3. Joni Ernst (R) – Iowa
“You don’t need to come from wealth or privilege to make a difference.”
Joni Ernst is the first woman to represent her state of Iowa in the United States Congress and the first female veteran from any state to become a senator. She served in the Iowa Army National Guard until 2015, serving 23 years between the Army Reserve and Army National Guard.
She was the Montgomery, Iowa County Auditor for two terms and a member of the Iowa State Senate until her election to the US Senate.
In her campaign for the seat, she gained national attention for her advertisements which compared her responsibilities as a senator to pig castration.
Other than pigs, Ernst cares about national security, US armed forces, agriculture, and small business.
4. Deb Fischer (R) – Nebraska
“If you truly want to see things change in the direction that our country is headed, you have to stay involved. You can not quit now.”
A Nebraska native, Deb Fischer met her husband at the University of Nebraska – Lincoln and raised their three children on a ranch in her home state. She received her degree in education but found her place in the world of politics.
Fischer spent 8 years in the Nebraska State Legislature, in which she presided over the largest district. There, she helped to ban smoking for indoor workplaces and public places.
Once elected to the Senate in 2013, she began to work toward conservative goals such as the opposition of expanded gun control. She also voted to enact the Violence Against Women Reauthorization Act of 2013, which put $1.6 billion toward investigation and prosecution of violent crimes against women.
5. Barbara Mikulski (D) – Maryland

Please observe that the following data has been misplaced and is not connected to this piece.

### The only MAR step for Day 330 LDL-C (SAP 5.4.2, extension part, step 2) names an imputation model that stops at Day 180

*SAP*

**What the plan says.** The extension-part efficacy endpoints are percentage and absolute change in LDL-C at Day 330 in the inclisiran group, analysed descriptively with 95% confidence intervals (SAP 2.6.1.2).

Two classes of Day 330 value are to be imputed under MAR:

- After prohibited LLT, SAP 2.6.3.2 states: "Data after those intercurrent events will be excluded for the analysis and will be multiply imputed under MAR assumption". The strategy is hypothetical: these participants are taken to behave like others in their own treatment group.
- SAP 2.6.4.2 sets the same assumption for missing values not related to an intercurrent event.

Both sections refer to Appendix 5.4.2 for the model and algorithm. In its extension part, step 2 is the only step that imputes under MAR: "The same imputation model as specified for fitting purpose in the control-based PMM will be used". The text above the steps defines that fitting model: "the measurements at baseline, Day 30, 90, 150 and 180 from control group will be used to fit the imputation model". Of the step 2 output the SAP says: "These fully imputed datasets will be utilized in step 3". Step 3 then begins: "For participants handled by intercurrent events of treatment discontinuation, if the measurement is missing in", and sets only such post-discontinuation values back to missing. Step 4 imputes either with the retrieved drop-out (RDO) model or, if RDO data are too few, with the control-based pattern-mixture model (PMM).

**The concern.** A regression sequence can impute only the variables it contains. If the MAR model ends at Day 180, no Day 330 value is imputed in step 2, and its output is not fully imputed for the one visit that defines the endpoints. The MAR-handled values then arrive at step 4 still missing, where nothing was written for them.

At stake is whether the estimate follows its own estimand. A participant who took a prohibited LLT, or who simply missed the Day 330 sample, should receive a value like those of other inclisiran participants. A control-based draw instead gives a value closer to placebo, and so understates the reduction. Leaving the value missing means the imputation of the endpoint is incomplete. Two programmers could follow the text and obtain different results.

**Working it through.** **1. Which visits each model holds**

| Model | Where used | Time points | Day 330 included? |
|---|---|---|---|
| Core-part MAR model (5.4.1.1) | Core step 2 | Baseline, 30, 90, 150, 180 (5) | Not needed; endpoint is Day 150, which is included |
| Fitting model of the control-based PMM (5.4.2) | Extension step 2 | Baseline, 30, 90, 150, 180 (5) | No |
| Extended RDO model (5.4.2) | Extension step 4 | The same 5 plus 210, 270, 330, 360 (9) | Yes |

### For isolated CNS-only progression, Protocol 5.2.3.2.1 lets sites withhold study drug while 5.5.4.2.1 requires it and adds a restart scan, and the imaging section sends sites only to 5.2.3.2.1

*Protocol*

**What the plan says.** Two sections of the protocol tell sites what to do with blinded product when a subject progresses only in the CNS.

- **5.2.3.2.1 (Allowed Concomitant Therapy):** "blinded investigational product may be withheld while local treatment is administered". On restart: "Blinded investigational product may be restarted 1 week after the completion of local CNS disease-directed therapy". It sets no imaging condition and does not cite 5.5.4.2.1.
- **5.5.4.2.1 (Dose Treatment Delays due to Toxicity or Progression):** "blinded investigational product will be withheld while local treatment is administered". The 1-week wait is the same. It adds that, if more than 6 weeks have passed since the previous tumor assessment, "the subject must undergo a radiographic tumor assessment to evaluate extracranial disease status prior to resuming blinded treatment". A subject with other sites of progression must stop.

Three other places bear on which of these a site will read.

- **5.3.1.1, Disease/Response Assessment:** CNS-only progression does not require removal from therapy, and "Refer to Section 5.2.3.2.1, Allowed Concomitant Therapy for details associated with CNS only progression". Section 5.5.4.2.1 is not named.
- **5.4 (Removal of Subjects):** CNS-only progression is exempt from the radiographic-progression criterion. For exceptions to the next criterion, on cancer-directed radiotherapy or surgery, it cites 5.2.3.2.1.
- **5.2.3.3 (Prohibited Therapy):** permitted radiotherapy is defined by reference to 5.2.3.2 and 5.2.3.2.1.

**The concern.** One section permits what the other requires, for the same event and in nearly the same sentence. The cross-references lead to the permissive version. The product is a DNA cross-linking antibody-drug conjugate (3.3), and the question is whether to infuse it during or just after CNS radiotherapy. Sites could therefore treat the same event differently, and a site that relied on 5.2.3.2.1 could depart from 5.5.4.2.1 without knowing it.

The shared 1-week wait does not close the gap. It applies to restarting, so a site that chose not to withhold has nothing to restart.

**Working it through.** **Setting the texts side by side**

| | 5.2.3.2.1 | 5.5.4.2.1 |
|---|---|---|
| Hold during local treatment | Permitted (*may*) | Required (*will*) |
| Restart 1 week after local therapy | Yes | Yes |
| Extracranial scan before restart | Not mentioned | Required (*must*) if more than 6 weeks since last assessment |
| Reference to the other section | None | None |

“The world must know that America holds to the highest standards of military conduct and human rights protections. Anything less is unacceptable.”
Barbara Mikulski is the longest-serving woman in the history of the U.S. Congress. She has served in both the House of Representative and the Senate since 1977. She plans to retire after the current session of Congress.
She began her professional life as a social worker and community organizer, which lead to her election to the Baltimore City Council and ultimately her rise to Congress.
In her time in Congress, she has worked for abortion rights, the bailout to the 2008 recession, and in opposition to predatory lending.
6. Patty Murray (D) – Washington
“Good education means learning to read, write and most importantly learn how to learn so that you can be whatever you want to be when you grow up.”
Rounding up our list of 6 woman senators you should know is Patty Murray of Washington state. Murray began her career as a preschool teacher, teaching parenting classes on the side. From there, she stepped into the world of politics as a citizen-lobbyist for educational and environmental issues. She was then elected to the U.S. Senate in 1988.
As a senator, she continues to focus on the environment and education, as well as healthcare, women’s issues, veteran affairs, and more.